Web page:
Sen. Greg McCortney, R-Ada, and Rep. Marcus McEntire, R-Duncan, chaired the first meeting of their joint healthcare working group last week. The pair introduced a bill last year to create a form of Medicaid expansion, but Governor Stitt wanted to wait a year to give himself time to develop an alternative. The governor announced at the time that he opposed the initiative petition to pass full Medicaid expansion in Oklahoma but realized he would need an alternative, or “plan B” as he called it. He said he was working with one hundred stakeholders to develop a healthcare proposal for Oklahoma. His administration is now part of the working group.
It appears the initiative petition, now known as SQ 802 is off and running, having defeated a court challenge. Proponents have until October 28 to gather 178,000 signatures. Voters would be given the opportunity to include Medicaid expansion, as provided in the Affordable Care Act (ACA), as part of the Oklahoma Constitution. Oklahoma is now one of only 14 states that has failed to extend Medicaid coverage to adults earning less than 133 percent of the federal poverty level.
The working group is in an interesting situation. It seems the ground on healthcare continues to shift beneath them. When the two legislators proposed an amended form of Medicaid expansion last year, it looked like a politically risky effort. Gov. Stitt had just been elected by a wide margin on a platform that opposed expansion while his opponent, Drew Edmondson, gave it full-throated support. Some Republican states that expanded Medicaid were using a private insurance option and calling it the “[You Name the State] Plan” to avoid association with the ACA. But as often happens, on a given issue the people may be out ahead of the politicians they elect. Now it appears there is a lot of support for full expansion as proposed in SQ 802.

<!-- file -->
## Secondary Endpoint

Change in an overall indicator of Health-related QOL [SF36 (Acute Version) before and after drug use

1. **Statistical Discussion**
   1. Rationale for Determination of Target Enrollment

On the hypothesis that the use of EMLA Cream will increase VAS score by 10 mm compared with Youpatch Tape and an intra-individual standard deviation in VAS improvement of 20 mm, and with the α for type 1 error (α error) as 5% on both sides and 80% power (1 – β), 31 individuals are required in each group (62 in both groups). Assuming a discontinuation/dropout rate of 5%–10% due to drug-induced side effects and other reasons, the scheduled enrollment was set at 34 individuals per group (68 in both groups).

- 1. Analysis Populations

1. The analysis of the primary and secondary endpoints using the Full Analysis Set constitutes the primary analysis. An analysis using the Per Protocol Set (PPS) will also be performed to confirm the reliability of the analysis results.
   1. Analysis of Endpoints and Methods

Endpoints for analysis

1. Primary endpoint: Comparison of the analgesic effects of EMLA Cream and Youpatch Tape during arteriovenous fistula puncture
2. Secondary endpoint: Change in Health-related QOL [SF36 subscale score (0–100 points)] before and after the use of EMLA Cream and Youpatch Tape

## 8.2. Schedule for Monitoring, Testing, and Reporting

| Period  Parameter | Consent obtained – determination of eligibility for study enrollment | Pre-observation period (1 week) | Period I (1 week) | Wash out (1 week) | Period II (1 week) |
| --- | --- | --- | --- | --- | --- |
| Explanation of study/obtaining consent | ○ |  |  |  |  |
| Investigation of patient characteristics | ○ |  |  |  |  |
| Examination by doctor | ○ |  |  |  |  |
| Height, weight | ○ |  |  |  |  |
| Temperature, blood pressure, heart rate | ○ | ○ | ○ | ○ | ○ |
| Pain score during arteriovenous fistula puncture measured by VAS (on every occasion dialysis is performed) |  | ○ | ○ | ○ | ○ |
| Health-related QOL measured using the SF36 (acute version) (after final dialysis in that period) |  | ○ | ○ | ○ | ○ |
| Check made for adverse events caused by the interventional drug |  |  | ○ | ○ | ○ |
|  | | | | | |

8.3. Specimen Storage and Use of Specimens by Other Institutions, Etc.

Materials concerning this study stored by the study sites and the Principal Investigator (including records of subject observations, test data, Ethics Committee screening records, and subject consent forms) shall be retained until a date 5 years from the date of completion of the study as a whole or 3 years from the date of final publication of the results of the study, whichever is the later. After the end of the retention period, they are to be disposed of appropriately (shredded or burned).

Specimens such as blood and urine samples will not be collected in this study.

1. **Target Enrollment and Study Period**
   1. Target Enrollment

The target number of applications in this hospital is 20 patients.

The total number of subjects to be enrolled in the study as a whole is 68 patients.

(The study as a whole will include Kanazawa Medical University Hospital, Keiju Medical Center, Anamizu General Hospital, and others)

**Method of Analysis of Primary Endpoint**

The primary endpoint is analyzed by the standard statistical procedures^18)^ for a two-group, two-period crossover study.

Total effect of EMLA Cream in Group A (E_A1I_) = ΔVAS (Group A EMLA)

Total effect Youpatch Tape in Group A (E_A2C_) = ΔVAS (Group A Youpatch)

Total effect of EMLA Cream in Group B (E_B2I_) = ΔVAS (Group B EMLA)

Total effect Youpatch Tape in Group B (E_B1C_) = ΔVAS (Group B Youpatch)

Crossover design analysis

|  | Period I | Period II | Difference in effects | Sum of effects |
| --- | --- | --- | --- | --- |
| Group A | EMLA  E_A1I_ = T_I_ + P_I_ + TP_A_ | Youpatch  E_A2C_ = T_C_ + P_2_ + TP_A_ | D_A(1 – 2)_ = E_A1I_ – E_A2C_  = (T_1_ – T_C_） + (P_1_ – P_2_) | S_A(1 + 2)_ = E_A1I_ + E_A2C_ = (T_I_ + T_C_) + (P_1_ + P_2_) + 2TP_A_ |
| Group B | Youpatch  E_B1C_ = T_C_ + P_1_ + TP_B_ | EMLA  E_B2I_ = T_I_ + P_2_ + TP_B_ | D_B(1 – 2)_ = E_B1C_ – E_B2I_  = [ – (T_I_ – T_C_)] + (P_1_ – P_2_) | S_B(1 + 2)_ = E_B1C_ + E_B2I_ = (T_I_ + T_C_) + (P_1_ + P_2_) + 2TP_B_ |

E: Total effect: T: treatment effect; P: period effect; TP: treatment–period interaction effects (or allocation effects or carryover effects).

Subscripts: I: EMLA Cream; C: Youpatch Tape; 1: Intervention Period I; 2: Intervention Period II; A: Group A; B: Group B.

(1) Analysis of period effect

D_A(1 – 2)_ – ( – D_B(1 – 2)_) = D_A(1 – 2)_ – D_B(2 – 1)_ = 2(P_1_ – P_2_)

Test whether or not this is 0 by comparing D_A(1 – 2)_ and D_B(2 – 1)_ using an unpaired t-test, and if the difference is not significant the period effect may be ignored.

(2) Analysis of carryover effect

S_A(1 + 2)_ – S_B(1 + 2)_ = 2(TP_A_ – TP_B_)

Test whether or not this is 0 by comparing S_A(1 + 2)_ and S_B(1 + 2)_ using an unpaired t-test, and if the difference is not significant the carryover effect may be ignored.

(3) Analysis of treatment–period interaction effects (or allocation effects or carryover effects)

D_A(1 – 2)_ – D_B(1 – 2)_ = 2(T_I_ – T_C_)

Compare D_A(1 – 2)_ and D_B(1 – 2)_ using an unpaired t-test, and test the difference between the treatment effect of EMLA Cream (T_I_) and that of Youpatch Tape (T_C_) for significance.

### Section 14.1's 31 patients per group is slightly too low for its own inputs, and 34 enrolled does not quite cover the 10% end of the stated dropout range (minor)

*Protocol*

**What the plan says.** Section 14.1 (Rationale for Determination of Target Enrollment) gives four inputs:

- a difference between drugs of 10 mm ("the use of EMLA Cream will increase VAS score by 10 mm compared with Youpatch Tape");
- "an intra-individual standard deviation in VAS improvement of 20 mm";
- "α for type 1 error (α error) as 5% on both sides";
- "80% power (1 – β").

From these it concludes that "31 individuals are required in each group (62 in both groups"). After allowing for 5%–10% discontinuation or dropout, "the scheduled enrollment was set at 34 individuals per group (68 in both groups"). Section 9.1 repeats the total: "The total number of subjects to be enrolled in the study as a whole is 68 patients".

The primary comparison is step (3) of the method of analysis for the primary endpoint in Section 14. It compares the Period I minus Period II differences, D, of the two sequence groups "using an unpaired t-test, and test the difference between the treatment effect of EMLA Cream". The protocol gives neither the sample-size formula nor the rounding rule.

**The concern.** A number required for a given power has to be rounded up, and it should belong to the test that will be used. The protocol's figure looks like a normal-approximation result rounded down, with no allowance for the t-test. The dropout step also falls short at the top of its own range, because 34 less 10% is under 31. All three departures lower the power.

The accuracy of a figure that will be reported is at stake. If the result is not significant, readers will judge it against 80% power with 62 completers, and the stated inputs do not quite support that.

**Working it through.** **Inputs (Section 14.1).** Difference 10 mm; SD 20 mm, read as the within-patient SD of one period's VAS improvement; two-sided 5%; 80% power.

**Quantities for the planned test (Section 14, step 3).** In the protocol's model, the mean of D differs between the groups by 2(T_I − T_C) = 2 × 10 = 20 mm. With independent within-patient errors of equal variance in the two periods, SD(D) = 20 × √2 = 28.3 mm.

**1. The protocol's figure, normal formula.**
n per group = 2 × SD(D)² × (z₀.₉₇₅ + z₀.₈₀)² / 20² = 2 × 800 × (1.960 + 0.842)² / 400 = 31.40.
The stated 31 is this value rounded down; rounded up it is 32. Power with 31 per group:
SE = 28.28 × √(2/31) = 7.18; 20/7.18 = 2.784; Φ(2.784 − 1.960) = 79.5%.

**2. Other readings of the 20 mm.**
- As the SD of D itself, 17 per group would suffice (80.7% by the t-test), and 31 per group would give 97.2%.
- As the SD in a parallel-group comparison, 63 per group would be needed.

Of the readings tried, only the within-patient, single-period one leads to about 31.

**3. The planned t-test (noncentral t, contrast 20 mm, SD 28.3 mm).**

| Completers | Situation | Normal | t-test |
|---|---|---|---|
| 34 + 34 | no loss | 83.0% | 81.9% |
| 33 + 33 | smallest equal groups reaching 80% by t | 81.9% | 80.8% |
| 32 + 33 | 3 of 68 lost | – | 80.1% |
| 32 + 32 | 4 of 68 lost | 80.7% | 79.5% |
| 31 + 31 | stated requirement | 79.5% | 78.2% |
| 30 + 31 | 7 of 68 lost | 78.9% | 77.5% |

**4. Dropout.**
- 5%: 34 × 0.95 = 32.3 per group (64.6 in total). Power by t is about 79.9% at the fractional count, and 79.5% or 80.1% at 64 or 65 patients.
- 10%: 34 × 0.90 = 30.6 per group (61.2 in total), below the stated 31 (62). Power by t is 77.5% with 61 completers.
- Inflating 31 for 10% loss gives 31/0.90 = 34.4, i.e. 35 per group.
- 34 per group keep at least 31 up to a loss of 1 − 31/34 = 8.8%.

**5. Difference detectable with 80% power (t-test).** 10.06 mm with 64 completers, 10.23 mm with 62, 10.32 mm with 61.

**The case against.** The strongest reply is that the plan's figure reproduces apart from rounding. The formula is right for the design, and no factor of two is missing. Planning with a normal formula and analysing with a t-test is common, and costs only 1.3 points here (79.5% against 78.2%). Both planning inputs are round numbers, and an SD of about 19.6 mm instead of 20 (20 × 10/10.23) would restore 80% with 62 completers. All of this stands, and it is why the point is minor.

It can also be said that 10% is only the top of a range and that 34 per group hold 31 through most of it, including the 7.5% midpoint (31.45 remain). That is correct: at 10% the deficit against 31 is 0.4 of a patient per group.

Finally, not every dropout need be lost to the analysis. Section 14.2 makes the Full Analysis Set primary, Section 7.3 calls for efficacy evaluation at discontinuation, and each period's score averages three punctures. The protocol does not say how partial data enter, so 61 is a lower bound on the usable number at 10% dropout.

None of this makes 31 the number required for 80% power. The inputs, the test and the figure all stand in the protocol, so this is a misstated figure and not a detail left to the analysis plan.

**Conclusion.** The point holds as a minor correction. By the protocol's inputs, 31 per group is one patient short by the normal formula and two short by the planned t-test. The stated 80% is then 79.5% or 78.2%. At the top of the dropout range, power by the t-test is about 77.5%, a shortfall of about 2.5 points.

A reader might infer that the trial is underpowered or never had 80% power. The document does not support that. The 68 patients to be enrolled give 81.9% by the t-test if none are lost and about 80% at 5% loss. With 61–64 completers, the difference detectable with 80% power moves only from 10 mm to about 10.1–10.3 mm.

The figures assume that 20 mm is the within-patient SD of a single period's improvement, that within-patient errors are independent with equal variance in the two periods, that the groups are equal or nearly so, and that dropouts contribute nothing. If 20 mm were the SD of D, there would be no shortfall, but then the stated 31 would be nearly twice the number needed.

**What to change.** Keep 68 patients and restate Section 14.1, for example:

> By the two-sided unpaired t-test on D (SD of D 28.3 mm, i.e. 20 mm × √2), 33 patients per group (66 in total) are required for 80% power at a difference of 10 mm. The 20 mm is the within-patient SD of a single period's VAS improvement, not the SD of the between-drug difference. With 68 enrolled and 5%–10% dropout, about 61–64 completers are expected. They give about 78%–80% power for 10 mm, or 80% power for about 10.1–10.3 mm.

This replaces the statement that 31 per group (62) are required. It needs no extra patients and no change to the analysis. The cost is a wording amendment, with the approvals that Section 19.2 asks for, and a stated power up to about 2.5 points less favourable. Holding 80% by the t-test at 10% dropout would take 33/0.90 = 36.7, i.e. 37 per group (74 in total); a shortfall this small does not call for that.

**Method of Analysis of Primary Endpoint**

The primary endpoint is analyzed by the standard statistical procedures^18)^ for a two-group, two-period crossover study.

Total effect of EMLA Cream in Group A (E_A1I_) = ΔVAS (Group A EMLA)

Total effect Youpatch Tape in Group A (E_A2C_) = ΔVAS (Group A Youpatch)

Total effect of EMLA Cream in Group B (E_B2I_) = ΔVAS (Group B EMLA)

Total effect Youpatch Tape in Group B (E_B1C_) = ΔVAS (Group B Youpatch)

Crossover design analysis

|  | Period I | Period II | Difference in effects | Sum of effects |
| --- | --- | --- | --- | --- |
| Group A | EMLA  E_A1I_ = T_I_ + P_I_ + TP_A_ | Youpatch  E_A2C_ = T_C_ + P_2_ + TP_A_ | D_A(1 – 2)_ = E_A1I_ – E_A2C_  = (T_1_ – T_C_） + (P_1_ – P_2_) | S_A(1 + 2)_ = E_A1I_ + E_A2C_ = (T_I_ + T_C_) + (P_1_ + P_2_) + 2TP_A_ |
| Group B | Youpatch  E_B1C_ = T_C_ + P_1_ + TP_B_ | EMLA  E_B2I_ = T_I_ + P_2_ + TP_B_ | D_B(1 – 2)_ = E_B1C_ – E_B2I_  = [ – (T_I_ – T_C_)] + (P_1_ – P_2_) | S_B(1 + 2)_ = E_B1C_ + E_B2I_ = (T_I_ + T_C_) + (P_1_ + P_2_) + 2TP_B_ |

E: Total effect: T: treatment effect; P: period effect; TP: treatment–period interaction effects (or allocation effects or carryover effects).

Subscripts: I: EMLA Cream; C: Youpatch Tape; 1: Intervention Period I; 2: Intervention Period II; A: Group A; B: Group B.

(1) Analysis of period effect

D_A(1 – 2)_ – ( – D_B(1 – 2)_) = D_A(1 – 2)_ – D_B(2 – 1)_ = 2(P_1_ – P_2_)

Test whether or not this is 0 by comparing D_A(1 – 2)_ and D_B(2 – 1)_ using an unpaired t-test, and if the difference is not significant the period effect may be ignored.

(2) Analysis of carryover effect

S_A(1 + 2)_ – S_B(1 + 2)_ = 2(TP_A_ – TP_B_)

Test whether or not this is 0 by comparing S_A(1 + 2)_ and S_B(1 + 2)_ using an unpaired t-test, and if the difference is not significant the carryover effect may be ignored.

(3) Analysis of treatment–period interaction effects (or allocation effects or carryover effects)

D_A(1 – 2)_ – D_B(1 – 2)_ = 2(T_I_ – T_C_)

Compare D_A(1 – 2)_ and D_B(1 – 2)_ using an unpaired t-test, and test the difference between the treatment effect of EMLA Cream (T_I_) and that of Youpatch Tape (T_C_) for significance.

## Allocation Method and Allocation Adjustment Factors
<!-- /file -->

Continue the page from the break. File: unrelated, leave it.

And even if the goal were to legislatively pass an “Oklahoma Plan” to blunt the SQ 802 effort, the path forward is unclear. The Trump administration just denied a plan for partial Medicaid expansion submitted by Utah and indicated it will only approve full Medicaid expansion proposals. This is a real head-scratcher. The best explanation seems to be that the administration is anticipating a court victory in which the Affordable Care Act would be held unconstitutional, including the portion that pays for expanding Medicaid coverage. Apparently, they are hoping if that happens, the 37 states with expanded Medicaid coverage will repeal their coverage.
Sen. McCortney and Rep. McEntire were careful to say the task force’s work is broader than simply Medicaid expansion. They want a healthcare system in Oklahoma that saves lives and improves life expectancy. Given the poor state of Oklahomans’ health there is plenty of work to do. But that requires a broader agenda that includes improved assistance for those in poverty, less trauma, higher incomes for the working poor, better educational opportunities, and availability of mental health treatment. In the working group meeting, a Health Department presenter said, “There are certainly policy levers that have either been employed in other states or perhaps have even come across the chambers of this building previously that we at the State Department of Health feel would contribute significantly to being able to help individuals in Oklahoma make a healthy choice.” Let’s hope the ground continues to shift on those issues as well.